Q: What material was most difficult to edit out of Legends of Folk?

A: Legends Of Folk: The Village Scene features 17 early performances by Bob Dylan, Peter, Paul & Mary, Simon and Garfunkel, Richie Havens, Judy Collins, Phil Ochs, The Lovin Spoonful, Tom Paxton, Don McLean, Tim Hardin, Neil DIamond, The Mamas and Papas and others. We worked with the artists and managers to find the best performances during this period and each is riveting in its own way. Watching these performances is like taking a time machine back to the Village in the 60′s. As a result, there isn’t room for lots of documentary material in the show and taking some of that out was a bit hard. The good news is that for someone who wants to learn more about the Village Scene in the 60′s there are over two hours of documentary material and complete interviews with the artists on the DVD. Time-Life has also worked with us putting together a special 6 CD set also titled “Legends of Folk: The Village Scene” that has some of the best music from that period for those people who really want to go back and revisit the 60′s.

Q: What are you working on now?

A: I am currently working on a project that summarizes the career of my friend Don McLean, who I first met at Lee Hays’ house back in Croton when I was a teenager. Don is best known for “American Pie,” but has written, recorded, and performed an incredible body of work.  I think he is one of America’s best songwriters and an amazing performer.  He just played for over 100,000 fans last month at a concert in the U.K.

I am also finishing a documentary about the “soft power” of rock music and the role it played in ending the Cold War. It’s a joint effort between some creative people from the United States and some musicians and film makers in countries that used be part of the Soviet Union.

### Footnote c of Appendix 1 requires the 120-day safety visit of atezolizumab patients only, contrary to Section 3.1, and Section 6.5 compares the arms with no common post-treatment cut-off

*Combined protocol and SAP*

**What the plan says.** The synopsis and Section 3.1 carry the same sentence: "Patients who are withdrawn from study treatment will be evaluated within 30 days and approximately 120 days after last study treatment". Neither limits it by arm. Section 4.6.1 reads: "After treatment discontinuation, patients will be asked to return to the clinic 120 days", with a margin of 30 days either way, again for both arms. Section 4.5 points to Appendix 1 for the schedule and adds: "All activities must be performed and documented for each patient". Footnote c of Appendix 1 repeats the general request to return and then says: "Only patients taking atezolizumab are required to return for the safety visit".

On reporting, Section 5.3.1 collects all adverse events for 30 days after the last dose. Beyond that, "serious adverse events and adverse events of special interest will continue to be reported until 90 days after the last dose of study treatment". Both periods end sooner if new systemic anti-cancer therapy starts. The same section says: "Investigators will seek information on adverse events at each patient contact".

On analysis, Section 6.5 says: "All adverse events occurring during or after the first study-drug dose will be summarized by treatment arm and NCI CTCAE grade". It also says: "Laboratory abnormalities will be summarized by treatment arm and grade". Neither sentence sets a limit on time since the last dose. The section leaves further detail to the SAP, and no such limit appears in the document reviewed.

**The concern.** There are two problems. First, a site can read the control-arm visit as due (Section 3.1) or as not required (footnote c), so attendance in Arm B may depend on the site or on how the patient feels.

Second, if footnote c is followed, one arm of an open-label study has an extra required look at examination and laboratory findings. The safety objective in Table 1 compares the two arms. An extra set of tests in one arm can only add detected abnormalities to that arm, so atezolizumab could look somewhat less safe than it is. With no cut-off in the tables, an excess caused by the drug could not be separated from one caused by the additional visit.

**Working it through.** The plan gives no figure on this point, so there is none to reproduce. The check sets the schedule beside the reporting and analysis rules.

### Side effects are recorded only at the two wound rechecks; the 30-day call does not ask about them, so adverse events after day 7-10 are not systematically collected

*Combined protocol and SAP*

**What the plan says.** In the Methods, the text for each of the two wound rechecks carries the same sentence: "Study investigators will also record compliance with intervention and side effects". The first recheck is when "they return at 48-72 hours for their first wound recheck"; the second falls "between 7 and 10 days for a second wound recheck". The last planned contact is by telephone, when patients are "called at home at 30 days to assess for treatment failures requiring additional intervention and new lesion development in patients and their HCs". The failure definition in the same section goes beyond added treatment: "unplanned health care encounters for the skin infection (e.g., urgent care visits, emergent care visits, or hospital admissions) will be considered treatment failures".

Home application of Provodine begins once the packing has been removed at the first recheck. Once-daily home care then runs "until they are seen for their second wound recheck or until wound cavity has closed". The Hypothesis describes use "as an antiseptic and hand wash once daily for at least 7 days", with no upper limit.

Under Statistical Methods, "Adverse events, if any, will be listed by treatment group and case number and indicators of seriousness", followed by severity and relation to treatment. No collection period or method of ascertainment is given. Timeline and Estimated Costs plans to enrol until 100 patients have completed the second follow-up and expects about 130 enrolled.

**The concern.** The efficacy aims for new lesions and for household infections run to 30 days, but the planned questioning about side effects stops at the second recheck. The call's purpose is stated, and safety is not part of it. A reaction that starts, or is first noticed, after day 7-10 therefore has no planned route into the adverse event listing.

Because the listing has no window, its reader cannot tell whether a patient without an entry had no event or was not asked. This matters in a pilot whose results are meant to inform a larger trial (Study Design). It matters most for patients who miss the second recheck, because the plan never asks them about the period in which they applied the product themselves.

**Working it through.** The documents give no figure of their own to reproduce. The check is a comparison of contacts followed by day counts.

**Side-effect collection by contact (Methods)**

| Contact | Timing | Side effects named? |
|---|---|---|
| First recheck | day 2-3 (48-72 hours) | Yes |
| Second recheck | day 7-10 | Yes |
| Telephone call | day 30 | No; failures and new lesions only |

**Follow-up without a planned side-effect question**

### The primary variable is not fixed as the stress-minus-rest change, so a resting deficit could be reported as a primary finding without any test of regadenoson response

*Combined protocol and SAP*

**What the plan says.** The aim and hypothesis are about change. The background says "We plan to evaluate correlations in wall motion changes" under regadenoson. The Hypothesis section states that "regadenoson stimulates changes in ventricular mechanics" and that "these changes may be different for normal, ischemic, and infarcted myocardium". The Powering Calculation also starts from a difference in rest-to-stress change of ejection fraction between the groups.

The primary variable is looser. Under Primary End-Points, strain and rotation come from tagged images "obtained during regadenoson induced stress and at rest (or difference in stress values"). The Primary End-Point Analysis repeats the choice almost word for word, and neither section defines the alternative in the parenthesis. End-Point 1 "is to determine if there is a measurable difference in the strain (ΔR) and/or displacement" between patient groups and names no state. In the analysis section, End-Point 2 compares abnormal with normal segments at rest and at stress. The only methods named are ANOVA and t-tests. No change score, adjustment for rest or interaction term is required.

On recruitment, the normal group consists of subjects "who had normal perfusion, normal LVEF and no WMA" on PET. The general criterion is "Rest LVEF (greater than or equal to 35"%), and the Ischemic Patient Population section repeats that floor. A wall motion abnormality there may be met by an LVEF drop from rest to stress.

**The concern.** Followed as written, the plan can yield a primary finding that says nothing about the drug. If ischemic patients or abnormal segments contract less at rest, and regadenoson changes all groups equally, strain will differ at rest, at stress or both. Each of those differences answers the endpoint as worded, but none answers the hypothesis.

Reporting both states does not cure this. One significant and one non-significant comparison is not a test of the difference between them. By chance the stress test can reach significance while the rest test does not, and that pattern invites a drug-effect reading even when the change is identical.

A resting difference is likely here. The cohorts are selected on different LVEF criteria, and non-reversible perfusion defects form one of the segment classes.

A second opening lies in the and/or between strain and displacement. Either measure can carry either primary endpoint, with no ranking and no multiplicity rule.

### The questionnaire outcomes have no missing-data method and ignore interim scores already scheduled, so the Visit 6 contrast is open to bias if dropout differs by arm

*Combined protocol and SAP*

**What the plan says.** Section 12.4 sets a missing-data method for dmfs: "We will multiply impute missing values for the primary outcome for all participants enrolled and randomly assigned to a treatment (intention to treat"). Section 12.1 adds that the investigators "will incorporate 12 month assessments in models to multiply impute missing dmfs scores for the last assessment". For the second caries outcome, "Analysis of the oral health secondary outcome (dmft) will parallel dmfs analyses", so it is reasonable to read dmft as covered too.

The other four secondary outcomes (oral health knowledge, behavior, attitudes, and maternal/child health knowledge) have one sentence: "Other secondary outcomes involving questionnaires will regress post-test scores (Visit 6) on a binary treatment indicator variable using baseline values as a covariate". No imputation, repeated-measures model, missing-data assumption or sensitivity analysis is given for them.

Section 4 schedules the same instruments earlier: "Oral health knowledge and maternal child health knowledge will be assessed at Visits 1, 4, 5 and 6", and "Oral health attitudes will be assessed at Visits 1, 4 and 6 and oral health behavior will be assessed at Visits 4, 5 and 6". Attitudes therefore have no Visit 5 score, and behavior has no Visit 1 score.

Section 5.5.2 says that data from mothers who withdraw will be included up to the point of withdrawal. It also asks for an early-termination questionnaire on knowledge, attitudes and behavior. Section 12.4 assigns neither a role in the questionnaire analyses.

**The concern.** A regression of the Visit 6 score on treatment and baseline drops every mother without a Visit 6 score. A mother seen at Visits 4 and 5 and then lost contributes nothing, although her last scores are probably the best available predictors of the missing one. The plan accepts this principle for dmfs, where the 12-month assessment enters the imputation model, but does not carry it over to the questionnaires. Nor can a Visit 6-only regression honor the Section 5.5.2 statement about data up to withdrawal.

Over the past few months I’ve been working with a team from Hollywood to transform some of the musical stories I came across doing documentaries into feature films. There is also talk of a follow-up to Legends of Folk: The Village Years focusing on the folk rock and singer-songwriter scene.


  • Smokey Stoneback

    Loved The Folk Scene..Legends of Folk..Boy Did That Leave Us With Good Memories !! When will it aur again ?? Best Reghards, Smokey

  • rosie

    what a genuine, tear jerker trip for me–I am a native ny-ker – lived on MacDougal st in a tiny apartment, upstairs from the fat black pussycat– had great friends, mostly nyu film students, spent sundays at the Square, the fantasticks show was still young– Ah, yes- what a time it was– thanks to everyone involved in bringing it back–

  • Patricia

    How disappointing that Joni Mitchell’s name was mentioned only in passing in this documentary. No clips of her, no pictures of her which in my mind make this “Legends of Folk” documentary incomplete. She was very much a part of the scene in Greenwich Village before she moved west to Laurel Canyon. SHE was and is the true legend, on par with Bob Dylan. Judy Collins became famous singing songs composed by Joni. She and Joan Baez were ok but can never will quite measure up to Joni’s brilliance.

  • Jackke Friend

    bonnie raitt, james taylor, kenny rankin, jackson browne & many others began in th village as well. no mention of them. these tv shows always seem 2 focus on certain figures rather than encompassing a wider array of pertinent subjects.